Ants are persistent little creatures that can be hard to get rid of, but Alyssa Stark, PhD, assistant professor of Biology, actually seeks them out because she thinks there is a lot to be learned from their literal ability to stick it out.

“I am interested in the application of bio-inspired design and biomimicry to real-world problems,” Dr. Stark says. “I apply the insights I glean from the mechanistic, performance and behavioral attributes of natural adhesive systems to synthetic adhesive systems.”

Dr. Stark and her research colleague, Stephen Yanoviak, PhD, from the University of Louisville, studied adhesive performance of one species of tropical canopy ant in Panama when sticking to glass, plastic and wood substrates under dry and wet conditions, replicating the highly variable conditions of the tropical canopy. What she learns from ants — as well as from other research into the adhesive qualities of geckos and sea urchins — has vast potential for the creation of sustainable forms of adhesives.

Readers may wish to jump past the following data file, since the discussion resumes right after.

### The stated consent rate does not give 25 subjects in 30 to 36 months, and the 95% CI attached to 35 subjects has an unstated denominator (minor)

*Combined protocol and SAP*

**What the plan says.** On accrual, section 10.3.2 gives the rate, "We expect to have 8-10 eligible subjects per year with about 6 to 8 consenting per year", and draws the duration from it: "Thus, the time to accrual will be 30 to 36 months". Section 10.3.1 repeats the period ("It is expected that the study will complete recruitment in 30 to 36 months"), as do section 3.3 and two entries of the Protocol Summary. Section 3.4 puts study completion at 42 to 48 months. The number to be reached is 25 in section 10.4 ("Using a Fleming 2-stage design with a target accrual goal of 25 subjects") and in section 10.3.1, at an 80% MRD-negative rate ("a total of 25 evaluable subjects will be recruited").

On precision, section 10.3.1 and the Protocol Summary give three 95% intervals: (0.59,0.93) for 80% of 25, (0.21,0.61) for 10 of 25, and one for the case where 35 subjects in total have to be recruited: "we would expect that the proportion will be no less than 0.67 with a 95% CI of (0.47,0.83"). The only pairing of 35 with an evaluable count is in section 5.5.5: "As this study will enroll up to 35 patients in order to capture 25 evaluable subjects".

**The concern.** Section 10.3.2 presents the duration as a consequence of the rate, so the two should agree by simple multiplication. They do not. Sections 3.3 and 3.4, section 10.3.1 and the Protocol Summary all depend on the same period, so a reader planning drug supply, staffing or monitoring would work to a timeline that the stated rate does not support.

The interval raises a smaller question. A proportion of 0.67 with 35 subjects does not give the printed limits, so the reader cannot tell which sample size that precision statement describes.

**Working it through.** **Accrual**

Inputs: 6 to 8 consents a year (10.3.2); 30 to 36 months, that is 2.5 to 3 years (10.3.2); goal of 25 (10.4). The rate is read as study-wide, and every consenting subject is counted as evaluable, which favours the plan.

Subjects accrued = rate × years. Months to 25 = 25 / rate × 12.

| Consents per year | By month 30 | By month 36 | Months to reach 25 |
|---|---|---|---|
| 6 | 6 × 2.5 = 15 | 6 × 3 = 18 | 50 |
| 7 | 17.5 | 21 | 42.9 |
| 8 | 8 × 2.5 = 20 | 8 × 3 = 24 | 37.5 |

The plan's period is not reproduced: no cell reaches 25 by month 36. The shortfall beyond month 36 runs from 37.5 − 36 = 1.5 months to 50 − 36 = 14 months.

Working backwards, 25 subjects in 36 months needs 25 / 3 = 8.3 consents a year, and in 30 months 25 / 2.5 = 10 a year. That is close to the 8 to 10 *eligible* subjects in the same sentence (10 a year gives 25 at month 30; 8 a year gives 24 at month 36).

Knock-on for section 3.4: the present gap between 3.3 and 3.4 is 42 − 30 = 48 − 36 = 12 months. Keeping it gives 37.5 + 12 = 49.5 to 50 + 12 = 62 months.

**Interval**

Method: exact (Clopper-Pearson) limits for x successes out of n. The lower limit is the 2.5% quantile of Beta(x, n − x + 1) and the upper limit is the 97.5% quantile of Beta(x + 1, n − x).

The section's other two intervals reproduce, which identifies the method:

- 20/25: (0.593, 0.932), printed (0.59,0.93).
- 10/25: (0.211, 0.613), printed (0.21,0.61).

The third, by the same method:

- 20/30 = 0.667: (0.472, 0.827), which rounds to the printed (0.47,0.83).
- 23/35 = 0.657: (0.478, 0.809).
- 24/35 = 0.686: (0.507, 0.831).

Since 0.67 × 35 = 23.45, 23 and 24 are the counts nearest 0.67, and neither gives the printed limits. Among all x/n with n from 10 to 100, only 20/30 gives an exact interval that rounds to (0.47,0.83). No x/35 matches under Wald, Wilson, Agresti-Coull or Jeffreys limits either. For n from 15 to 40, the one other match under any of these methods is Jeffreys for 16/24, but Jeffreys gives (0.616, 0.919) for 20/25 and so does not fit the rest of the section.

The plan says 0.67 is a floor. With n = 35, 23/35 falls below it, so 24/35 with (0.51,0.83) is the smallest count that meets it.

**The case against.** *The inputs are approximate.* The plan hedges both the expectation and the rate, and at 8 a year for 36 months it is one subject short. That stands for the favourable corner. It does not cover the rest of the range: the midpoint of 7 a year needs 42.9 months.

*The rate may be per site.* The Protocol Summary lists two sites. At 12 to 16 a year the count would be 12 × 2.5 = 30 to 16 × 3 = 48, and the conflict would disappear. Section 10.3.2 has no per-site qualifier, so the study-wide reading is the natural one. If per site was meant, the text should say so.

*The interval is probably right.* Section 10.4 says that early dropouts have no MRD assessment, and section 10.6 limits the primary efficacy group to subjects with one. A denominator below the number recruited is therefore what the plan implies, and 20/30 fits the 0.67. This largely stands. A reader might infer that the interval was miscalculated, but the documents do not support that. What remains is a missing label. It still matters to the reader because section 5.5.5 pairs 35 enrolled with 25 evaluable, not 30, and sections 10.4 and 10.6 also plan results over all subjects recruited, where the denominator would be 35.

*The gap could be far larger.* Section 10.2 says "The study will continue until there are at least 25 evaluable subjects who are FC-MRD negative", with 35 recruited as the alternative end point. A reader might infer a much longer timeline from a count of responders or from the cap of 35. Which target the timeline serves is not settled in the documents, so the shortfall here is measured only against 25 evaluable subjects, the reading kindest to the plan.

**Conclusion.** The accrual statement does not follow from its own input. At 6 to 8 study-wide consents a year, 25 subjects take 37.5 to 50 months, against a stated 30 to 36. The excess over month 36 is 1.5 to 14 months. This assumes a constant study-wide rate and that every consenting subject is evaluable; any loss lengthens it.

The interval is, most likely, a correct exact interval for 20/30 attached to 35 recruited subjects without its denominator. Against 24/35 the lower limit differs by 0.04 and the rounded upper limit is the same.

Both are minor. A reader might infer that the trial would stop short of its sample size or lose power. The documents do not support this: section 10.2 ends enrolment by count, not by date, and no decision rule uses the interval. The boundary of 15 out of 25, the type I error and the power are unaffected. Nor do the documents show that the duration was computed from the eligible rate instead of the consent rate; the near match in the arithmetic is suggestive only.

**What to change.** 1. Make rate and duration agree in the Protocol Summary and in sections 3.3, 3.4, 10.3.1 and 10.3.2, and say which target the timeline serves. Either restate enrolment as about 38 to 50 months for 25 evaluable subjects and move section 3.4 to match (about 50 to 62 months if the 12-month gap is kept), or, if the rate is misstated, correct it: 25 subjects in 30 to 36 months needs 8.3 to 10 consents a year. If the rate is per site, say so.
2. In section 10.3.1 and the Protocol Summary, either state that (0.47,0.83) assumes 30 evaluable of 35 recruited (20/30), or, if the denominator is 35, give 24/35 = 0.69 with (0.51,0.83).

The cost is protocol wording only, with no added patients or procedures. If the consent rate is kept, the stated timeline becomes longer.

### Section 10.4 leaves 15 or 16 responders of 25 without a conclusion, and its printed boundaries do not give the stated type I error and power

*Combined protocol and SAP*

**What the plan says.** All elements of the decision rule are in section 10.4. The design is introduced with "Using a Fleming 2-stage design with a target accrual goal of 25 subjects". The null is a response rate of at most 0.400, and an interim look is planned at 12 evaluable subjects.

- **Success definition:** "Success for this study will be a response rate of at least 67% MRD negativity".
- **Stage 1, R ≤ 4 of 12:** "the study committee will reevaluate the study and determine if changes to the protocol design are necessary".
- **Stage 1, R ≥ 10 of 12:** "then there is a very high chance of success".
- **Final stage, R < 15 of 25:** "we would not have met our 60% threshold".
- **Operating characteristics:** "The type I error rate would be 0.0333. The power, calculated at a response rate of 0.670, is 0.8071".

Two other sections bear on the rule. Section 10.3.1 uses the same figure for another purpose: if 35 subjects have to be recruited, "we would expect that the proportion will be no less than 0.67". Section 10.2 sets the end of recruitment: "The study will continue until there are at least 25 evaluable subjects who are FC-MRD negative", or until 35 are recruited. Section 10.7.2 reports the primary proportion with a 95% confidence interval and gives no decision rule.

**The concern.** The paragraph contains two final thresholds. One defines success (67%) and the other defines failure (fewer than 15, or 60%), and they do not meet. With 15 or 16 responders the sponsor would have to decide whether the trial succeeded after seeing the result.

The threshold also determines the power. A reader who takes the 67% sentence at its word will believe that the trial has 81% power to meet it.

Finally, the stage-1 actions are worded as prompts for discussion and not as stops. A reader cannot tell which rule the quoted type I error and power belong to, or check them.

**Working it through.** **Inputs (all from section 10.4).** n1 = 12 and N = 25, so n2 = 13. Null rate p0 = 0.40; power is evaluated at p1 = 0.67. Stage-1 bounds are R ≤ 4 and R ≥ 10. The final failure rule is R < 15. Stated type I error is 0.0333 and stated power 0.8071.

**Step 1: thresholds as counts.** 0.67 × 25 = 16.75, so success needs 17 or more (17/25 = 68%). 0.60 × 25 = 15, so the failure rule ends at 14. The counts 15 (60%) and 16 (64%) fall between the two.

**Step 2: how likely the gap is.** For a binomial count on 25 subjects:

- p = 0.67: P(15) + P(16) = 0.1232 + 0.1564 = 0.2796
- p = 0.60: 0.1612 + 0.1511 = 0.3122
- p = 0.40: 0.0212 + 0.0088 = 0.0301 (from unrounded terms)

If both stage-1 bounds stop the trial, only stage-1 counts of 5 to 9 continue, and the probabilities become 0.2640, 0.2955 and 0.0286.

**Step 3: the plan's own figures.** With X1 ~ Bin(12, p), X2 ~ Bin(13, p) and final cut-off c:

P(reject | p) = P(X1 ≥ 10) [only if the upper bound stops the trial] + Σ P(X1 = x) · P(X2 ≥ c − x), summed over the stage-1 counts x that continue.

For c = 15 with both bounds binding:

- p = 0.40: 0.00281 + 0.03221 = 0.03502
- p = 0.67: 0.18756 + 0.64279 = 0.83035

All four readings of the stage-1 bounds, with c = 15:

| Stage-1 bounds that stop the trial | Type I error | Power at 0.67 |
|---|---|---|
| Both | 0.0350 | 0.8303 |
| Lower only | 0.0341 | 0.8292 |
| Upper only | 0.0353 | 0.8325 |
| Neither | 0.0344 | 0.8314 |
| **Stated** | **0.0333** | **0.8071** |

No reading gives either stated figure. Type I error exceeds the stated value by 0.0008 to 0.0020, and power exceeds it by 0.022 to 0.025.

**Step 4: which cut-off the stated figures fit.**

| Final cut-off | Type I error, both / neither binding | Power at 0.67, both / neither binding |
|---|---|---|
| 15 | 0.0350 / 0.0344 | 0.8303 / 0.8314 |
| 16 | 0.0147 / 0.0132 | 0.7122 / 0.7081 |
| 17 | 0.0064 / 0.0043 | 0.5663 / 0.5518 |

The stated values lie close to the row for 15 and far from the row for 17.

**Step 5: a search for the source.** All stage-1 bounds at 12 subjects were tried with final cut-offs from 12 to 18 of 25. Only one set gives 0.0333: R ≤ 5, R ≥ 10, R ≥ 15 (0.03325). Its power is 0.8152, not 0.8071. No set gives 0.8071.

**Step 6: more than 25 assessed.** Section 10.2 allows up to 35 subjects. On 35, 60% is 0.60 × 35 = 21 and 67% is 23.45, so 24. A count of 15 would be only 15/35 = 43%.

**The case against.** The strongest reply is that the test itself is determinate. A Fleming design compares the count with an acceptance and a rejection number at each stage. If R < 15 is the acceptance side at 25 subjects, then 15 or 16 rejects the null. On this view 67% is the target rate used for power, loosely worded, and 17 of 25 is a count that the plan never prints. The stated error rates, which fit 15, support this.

“I am excited by the application of the natural world to solve our own problems. … On a small scale, a takeaway from my research may be if and when ants can stick to hot surfaces,” she says. “On a broader scale, my research supplies knowledge for multiple fields to learn from and apply to improve the world around us.”

Observation of ant adhesiveness in the laboratory

VIDEO: Alyssa Stark, PhD

Nature is truly an unlimited supply of inspiration.”

Alyssa Stark, PhD

Dr. Stark works closely with students on her research. She has several students working on gecko running and adhesion experiments in the lab and another focused on sea urchin adhesion in the field on the northern coast of California.